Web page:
Spending $475 million on a new hospital for the University of Connecticut seems unimaginable in the midst of the Great Recession.
Taxpayers would also have to subsidize $13 million in annual expenses for years to come under UConn's proposed partnership with Hartford Hospital. Meanwhile, a state deficit of as much as $8.7 billion is staring us down.
A new hospital seems like an easy one to shoot down right now, but what happens if the legislature rejects this proposal?
Plenty. The project could spawn thousands of new jobs and bring in $1 billion in net, new state revenue over the next 20 years, according to UConn.
This matters in a state in which manufacturing and financial-sector jobs are disappearing, young people are leaving and gambling is viewed as our growth industry.
"We need to make this state more competitive. We need to create an attractive job base and build off assets we already have," said UConn economist Fred Carstensen. A consultant to the project, Carstensen called the expanded Health Center "a huge economic driver. It more than pays for itself. It generates very significant benefit for the state."
Without a larger university hospital to replace Dempsey, "there is an opportunity cost that will be lost," said Myron Genel, senior research scientist at Yale University School of Medicine and president of the Connecticut Academy of Science.
"If you don't do it now, the likelihood that it will ever get done is really remote," said Genel, a retired pediatrician who was chairman of the study committee appointed by the General Assembly that examined what to do about UConn's Health Center.
"What is going to drive the economy of the capital region in the next 25 to 30 years?"
The legislature will begin to take up the question this week, with a public hearing on the hospital proposal set for Thursday. Thus far, a spokesman said that Gov. Rell was concerned about the price tag, but she hasn't said more.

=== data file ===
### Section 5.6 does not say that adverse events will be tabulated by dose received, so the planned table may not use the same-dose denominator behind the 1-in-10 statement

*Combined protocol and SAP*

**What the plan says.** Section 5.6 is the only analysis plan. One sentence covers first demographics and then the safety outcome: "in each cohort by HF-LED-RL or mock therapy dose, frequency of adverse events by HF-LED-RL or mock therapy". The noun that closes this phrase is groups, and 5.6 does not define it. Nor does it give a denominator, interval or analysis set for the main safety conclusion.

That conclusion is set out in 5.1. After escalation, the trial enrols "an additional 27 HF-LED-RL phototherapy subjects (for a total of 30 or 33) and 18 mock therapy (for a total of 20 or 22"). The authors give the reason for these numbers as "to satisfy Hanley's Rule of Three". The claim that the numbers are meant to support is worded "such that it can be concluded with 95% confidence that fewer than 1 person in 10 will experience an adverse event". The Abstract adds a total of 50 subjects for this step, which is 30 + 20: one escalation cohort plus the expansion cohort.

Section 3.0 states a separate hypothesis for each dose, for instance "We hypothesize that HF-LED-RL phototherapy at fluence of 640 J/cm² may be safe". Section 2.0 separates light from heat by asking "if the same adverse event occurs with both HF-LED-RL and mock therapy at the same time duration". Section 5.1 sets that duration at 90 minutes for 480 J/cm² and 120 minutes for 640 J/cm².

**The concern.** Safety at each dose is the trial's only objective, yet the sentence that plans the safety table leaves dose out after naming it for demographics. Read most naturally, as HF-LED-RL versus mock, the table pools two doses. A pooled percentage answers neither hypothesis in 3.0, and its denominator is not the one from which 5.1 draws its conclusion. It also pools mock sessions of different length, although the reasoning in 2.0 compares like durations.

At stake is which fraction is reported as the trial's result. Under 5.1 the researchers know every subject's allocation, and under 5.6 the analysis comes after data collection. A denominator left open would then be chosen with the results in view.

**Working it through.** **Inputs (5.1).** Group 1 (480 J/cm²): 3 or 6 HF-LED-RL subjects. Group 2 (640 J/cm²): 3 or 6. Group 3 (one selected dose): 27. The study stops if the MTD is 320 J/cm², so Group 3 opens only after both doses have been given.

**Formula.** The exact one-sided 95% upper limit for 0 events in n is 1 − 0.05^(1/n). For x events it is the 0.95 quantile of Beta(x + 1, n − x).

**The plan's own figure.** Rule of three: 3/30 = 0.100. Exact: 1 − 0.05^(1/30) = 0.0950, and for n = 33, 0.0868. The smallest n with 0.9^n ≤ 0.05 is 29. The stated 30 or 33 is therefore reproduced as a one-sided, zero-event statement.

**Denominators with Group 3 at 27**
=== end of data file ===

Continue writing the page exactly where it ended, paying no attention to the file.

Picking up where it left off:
Supporters like Genel say that a larger hospital with more clinical research opportunities will bring more jobs, federal grants and other development. With just 224 beds, Dempsey Hospital still ranks in the middle of the pack in federal grant revenues. In general, universities with a larger hospital pull in more federal money, create more jobs and have a greater local economic impact.
A larger Health Center, which with Hartford Hospital would have 1,100 beds, would make UConn competitive with some of the most prominent institutions in the country.
"If the Health Center goes down, it will pull the whole university down. It can't be any other way," UConn President Michael Hogan told me, explaining that about half of the university's $185 million in research money is connected to the health center. Without an expanded Dempsey, this figure could drop by one-quarter, he said.
Despite this, state Sen. John McKinney, R-Fairfield, argues that a big fancy university hospital "is just not affordable."
"I do not believe the area hospitals and the state have fully investigated their other options," McKinney said.
Some suggest that Hogan is over-dramatizing the need for a hospital.
"It would make it very difficult and next to impossible to retain our best people and to recruit," Hogan responded when I asked him about this. "It's the springboard for going forward. This is huge. I've been very sensitive to people saying that I'm overstating the case. I'm not. I may be understating it."
Patricia Baker, president of the Connecticut Health Foundation and a member of Genel's committee, believes that this isn't a debate about the future of the university or even the medical school.
"It's about our vision for the future. This is about the workforce and about creating a credible knowledge center," said Baker. "It's a moment in time that is essential."
This is a lot of money. Sen. McKinney is right when he says we must decide whether yet another grand UConn spending project — after UConn 2000 and the money going to the state university system — "makes sense."
But the real question might not be whether we can afford this hospital. It's if we can afford not to build it.
Reprinted with permission of the Hartford Courant.
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